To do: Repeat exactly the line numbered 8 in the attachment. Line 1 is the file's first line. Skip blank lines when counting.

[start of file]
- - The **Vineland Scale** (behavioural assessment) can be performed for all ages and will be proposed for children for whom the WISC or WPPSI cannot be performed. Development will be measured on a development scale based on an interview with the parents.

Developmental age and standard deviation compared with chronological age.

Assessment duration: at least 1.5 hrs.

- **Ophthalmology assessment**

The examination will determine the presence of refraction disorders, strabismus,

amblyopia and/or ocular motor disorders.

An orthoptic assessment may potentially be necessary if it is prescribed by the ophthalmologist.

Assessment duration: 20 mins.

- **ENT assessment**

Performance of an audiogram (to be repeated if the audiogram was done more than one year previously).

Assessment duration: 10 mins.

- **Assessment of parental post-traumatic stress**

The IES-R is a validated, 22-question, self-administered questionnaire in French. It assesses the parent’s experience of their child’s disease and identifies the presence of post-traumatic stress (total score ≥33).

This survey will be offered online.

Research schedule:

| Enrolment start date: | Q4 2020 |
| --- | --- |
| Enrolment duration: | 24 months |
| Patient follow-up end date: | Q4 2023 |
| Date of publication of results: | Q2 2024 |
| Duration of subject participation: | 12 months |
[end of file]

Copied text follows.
Assessment duration: 20 mins.